"Take the attitude of a student, never be too big to ask questions, never know too much to learn something new."
I live with the Question Queen. That is a title we have bestowed upon Darling Daughter. Ever since she learned to speak she has been full of questions. They mostly start with, Who, What, Why, Where, When, and How...maybe she should have been a reporter. She has always had an insatiable curiosity and her catch phrase today is, "Hey, I've got a question."
I admit to not always being able to answer her questions, often being amazed at the things she was curious about. When I did not know the answer I would tell her I did not know but I would find out. Nothing like being given homework by your child! Many times we would sit together and look things up, the meaning of a word or how something worked.
The "Why?" questions were always the hardest to answer because the why of something or some situation is not always clear. She once asked why ducks quacked and cows did not. That was an easy one, because that is the way God designed each one of them, unique and special in their qualities and abilities. When she asked why some mommies and daddies did not love their children and were mean to them, that I could not answer as readily. The biggest question she ever asked me was, "Mommy, who IS God?" That question sent me off on a journey of exploration that still continues today but that is a whole other blog post!
I am wondering if there are any other question queens out there who might have a question for me, something that visiting here at Quill Cottage has made you curious about. I thought it might be fun to answer some of those questions in a blog post.
I was recently asked by someone viewing my archives if my kitchen floors were maple. The answer is, no, they are knotty pine. We left the pine natural and coated it with three coats of oil based polyurethane which gives the floors durability and a honey golden hue accenting the dark knots and grain of the wood.
Penny, who is a fantastic mosaic artist (Lavender Hill Studio) and decorator (The Comforts of Home) recently asked, "What is Matte Gel Medium? Is it like Modge Podge?" after viewing this post. I sent Penny and email telling her probably more than she ever wanted to know about matte gel medium and I wanted to share some of that information here with you in case you too are curious.I use Liquitex brand Matte Gel Medium (MGM), there are other brands such as Golden, Studio, and Grumbacher, etc. MGM is an artist acrylic glue that is a heavy bodied, translucent gel that creates a matte, non-reflective finish, unlike Modge Podge which is thinner in consistency and has a shiny finish when dry. You can get MGM in a gloss finish if you so desire. Gel mediums also come in regular, soft, medium, or heavy consistancy.
(I used MGM on the above project to adhere not only the paper pieces but the lace as well)
It is an excellent glue for collage or to use as a transparent ground for acrylic paintings. MGM is opaque when wet, dries translucent and matte. It will retain brushstrokes. MGM can be used to extend acrylic paint volume, it slows the drying time and enhances blending. It is permanent, non-yellowing, flexible, and water resistant when dry. You can not only use it to adhere but to seal as well.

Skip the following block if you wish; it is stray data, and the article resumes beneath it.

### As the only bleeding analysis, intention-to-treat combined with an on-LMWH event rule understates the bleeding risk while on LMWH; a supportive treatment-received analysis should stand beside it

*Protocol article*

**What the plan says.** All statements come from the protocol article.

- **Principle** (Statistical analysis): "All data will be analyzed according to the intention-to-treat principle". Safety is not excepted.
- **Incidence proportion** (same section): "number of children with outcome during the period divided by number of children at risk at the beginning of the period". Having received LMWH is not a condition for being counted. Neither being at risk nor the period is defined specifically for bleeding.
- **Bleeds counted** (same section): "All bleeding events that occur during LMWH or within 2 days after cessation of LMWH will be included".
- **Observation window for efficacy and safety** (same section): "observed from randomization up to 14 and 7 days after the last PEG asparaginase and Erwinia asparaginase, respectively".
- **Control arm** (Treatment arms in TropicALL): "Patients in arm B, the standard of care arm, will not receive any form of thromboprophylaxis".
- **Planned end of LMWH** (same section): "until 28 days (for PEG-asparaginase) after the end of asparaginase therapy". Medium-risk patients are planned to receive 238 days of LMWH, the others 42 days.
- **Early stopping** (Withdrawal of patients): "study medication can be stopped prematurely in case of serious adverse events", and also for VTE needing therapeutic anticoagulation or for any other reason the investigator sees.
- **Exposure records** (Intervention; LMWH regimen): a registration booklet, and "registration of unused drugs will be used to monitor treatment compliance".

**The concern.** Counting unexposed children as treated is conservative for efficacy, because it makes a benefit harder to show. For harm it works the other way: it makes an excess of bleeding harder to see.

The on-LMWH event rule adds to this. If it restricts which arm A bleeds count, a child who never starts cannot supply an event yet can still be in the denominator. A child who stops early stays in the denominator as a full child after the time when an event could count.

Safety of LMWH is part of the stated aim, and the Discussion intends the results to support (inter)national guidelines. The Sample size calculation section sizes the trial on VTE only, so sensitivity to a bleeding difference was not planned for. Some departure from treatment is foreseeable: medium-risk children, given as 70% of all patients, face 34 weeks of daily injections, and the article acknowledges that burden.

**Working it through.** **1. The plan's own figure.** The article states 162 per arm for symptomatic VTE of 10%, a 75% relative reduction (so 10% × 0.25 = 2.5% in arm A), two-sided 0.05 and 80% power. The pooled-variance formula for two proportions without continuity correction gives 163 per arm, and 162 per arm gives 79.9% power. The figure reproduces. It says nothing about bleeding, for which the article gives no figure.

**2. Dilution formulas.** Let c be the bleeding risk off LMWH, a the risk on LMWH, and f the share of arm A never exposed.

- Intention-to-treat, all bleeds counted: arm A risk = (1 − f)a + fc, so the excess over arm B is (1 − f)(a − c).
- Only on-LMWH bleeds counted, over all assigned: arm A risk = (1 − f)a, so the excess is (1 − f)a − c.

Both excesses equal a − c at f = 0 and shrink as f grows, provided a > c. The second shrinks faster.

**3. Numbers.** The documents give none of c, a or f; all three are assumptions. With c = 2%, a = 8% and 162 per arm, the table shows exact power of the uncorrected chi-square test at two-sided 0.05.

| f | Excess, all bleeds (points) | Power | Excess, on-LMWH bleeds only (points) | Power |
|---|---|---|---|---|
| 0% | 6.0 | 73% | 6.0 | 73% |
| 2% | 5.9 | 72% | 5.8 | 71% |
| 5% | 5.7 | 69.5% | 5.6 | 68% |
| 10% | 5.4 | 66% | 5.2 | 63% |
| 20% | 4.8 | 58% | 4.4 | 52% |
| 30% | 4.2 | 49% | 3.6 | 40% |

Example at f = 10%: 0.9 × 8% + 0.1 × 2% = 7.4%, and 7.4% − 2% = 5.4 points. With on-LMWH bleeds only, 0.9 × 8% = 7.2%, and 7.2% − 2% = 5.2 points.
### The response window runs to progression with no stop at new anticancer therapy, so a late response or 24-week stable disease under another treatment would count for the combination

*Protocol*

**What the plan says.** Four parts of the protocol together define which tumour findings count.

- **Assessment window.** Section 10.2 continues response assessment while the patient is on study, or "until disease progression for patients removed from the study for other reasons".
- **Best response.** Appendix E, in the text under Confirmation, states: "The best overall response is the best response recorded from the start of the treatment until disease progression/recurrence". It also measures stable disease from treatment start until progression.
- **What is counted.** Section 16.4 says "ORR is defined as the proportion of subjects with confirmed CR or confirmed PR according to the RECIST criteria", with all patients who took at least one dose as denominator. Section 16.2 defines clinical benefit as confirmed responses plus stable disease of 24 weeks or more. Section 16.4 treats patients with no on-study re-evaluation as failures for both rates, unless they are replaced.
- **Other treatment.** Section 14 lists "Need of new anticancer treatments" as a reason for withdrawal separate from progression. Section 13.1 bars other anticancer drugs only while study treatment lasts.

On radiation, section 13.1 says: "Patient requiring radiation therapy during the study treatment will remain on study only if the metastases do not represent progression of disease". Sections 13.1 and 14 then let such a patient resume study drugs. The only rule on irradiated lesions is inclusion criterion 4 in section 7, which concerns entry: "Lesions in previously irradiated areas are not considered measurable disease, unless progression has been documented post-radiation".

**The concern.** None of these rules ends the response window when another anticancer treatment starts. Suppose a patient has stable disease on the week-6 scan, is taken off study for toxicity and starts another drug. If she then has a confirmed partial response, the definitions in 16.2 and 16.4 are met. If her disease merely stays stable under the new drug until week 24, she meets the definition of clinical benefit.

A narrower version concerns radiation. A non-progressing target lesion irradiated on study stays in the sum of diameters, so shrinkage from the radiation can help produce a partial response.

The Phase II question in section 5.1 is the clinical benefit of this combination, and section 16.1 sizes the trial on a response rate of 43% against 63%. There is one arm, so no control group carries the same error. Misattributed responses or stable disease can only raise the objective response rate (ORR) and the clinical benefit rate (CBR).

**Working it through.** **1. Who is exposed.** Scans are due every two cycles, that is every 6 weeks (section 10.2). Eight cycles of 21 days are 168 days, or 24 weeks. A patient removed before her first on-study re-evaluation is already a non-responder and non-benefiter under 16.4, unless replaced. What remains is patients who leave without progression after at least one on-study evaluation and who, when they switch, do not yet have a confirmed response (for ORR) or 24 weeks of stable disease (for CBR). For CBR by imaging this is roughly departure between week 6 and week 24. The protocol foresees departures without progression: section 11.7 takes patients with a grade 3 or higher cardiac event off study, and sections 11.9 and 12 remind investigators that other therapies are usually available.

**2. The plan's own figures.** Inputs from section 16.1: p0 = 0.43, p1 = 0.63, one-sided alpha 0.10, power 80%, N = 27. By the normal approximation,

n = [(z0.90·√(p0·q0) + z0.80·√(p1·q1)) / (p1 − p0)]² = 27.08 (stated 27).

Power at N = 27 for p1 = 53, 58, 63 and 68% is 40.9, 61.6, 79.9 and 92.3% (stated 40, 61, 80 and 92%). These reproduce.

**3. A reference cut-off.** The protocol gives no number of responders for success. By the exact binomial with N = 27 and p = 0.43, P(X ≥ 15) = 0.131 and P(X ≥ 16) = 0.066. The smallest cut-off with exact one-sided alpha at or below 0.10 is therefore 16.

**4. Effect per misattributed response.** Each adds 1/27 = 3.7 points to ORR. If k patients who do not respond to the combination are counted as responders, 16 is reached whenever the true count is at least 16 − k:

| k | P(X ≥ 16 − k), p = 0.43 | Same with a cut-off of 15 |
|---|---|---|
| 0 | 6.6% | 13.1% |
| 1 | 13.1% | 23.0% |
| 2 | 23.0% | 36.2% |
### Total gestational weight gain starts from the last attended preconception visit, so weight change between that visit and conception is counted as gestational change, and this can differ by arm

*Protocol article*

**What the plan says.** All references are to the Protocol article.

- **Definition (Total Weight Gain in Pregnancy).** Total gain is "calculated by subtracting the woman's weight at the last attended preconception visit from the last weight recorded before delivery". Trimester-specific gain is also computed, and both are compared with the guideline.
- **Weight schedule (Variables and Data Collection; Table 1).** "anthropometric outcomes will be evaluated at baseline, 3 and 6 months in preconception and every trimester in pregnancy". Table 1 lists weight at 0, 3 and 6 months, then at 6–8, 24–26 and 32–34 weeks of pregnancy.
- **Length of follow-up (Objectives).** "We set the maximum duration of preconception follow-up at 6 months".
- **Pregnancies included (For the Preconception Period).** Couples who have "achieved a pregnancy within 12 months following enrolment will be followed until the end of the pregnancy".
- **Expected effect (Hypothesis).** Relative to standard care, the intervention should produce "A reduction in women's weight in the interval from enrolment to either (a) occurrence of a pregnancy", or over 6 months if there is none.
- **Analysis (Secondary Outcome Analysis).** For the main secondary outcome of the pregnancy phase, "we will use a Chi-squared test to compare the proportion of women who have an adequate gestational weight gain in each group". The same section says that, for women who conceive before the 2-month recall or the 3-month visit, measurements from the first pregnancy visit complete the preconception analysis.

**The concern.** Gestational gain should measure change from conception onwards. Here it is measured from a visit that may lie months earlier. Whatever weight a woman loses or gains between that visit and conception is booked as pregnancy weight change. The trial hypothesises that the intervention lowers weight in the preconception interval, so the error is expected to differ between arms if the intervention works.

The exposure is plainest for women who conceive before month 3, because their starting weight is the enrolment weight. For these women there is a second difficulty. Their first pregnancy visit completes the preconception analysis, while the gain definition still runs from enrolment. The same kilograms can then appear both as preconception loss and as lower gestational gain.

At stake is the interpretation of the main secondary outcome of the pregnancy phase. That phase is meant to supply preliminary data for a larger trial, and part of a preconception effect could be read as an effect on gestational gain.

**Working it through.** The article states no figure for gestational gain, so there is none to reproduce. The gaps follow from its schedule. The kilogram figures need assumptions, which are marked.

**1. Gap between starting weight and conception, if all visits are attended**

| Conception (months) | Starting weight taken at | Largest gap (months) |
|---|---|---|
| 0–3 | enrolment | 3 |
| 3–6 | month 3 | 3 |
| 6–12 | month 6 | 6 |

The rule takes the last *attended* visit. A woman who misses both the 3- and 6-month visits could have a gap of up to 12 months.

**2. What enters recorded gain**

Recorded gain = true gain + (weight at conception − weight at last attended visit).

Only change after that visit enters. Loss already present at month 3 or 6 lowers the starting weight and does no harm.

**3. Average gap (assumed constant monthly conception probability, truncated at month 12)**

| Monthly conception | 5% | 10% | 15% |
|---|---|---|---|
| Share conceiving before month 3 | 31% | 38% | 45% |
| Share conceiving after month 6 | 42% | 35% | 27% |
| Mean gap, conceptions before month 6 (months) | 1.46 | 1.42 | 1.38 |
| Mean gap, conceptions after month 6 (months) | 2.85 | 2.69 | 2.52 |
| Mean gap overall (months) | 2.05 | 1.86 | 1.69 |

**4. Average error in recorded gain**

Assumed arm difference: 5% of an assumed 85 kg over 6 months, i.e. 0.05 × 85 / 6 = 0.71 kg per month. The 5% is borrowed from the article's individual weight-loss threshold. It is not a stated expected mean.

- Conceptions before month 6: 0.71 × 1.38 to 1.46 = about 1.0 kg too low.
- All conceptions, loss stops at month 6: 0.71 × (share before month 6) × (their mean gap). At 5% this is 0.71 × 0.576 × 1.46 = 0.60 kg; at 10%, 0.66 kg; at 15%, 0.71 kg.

(I used MGM here to adhere paper to wood)
You can mix it with acrylic color but do not mix with oils. You can thin it by adding up to 25% water if its paste like texture is too thick for your use. Since this is an acrylic based product, clean up is simple soap and water.(The box above was made for a mermaid art swap I did. I used MGM to apply fabric to a paper mache box)
QUICK TIP: When washing out a brush after using an acrylic product, never ever use hot water! Hot water will actually set the paint or glue in your brush by hardening it and ruin your brush. Always use cold water for acrylic clean up.
(MGM even has a great bond for heavier paper like some of the thicker handmade papers like the ones I used above to cover mini blank journals)
You find this product in most art supply or hobby stores. Both Hobby Lobby and Michael's carry it. It is found in the fine arts department usually near the oil paints and artist canvas. This product is quite pricey with a small container being $10.99. I use the store coupons for Michael's or Hobby Lobby to purchase mine with to cut down on the costs.
One of the ways I like to use MGM besides adhering my collage work is to add a little acrylic stain or paint to the gel, mixing well, and top coating a project to give it an antique finish.
(MGM was invaluable in its uses for this Valentine Assemblage, from gluing on glitter to paper and beyond)
You can also use gel medium to make transfers onto paper or fabric. Here are links to two fantastic tutorials one using inkjet copies for transfer onto fabric and another using photo paper to transfer onto paper:
A Spattering~ Toni is a wonderful artist who was featured in the winter issue, volume 2, of Artful Blogging. On her blog she shares her wonderful talents and techniques. I am in awe of her bird paintings!
(Eastern Phoebe by Toni Kelly)
So, now that you too know more about matte gel medium that you ever cared to, if you have something you would like to ask just leave your question in the comments section or email me, my email link is on my upper sidebar. I will address the questions in an upcoming post and with your permission link back to you if you so desire.